“Before you even start to develop or deploy AI, you must be cognisant of the regulatory landscape,” says Kristin Johnston, associate general counsel for artificial intelligence, privacy and security at Afiniti. “This means examining your governance structure around data compliance to get your house in order first.”
AI regulation is complex and constantly changing, and a patchwork of laws across the globe can make it hard for businesses to comply. For example, businesses operating in Europe have different requirements from those with customers in the US, while the UK’s data protection regulation is likely to soon diverge from the European Union’s.
The magnitude of the task in responsibly deploying AI is something most businesses have yet to fully wrap their heads around, fears Johnston. “A lot of companies haven’t built out a governance process specifically around AI,” she says. To do so properly, Johnston says it’s important to consider, first, the definitions of ‘AI’ and ‘machine learning’, then to identify how AI is being used within the organisation based on those definitions, and to construct your responsible AI programme accordingly so that all employees are aligned.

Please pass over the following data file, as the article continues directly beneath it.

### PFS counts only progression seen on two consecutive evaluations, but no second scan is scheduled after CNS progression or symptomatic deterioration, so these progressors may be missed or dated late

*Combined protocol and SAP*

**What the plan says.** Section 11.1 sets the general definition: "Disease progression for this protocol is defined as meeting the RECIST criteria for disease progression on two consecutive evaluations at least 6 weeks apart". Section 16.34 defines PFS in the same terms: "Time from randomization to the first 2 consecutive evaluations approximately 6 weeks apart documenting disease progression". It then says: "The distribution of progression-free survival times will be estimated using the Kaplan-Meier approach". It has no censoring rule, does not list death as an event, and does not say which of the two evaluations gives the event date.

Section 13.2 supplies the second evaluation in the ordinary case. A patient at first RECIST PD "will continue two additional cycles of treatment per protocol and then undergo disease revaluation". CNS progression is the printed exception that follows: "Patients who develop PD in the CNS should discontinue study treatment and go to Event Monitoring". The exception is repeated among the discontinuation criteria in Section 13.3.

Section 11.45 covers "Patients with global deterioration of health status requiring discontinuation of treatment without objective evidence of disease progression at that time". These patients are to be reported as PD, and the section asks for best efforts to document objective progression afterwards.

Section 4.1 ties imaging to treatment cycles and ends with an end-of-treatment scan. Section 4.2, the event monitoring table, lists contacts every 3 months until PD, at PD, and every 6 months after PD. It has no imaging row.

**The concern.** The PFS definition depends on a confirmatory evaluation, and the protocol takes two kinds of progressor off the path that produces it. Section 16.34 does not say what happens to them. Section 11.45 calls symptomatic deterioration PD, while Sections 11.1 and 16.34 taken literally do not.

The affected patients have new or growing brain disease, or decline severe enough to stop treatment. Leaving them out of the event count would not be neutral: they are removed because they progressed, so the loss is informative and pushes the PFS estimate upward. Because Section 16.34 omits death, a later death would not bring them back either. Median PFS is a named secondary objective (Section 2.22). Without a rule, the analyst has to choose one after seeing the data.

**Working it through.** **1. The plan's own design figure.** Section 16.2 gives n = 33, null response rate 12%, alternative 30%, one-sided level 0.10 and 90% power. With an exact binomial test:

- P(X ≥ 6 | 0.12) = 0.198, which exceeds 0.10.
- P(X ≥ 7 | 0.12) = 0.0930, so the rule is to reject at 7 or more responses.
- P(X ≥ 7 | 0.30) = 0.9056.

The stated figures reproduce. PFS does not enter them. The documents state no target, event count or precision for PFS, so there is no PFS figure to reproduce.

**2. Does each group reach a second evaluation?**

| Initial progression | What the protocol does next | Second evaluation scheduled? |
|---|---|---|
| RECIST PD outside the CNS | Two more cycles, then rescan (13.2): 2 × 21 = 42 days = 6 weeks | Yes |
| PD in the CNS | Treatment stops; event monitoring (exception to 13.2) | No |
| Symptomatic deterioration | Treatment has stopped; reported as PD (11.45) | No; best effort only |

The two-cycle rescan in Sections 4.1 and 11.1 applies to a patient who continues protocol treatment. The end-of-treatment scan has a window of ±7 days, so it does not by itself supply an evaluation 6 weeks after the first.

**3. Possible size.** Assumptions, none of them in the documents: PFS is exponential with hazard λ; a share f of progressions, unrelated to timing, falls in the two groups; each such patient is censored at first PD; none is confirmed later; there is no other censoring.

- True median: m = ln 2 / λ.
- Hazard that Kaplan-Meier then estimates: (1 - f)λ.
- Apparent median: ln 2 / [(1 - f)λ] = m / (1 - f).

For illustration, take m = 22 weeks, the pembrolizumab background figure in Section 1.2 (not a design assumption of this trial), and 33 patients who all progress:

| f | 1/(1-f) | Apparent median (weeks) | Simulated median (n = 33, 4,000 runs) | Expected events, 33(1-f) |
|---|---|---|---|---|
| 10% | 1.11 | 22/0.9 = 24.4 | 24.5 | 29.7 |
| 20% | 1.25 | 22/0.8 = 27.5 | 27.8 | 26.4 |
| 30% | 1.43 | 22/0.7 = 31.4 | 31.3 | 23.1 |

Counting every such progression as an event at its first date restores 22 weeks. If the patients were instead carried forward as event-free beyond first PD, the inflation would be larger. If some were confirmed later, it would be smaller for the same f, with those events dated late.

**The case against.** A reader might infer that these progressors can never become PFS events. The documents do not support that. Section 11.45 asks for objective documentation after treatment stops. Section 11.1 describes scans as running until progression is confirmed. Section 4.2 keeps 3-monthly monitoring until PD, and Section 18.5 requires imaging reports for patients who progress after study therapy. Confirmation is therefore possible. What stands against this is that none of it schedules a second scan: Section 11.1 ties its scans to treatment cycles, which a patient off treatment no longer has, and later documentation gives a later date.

AI is set to become so ubiquitous that external services that feed into your company may use AI as well. For instance, Google has now introduced generative AI-powered aids to develop documents and slide decks in its cloud-software suite that your employees could soon find themselves inadvertently using without knowing it. And if people in your company aren’t sure what AI is — or even if they’re using it — you can’t be confident your approach to AI is responsible.
Root and branch reform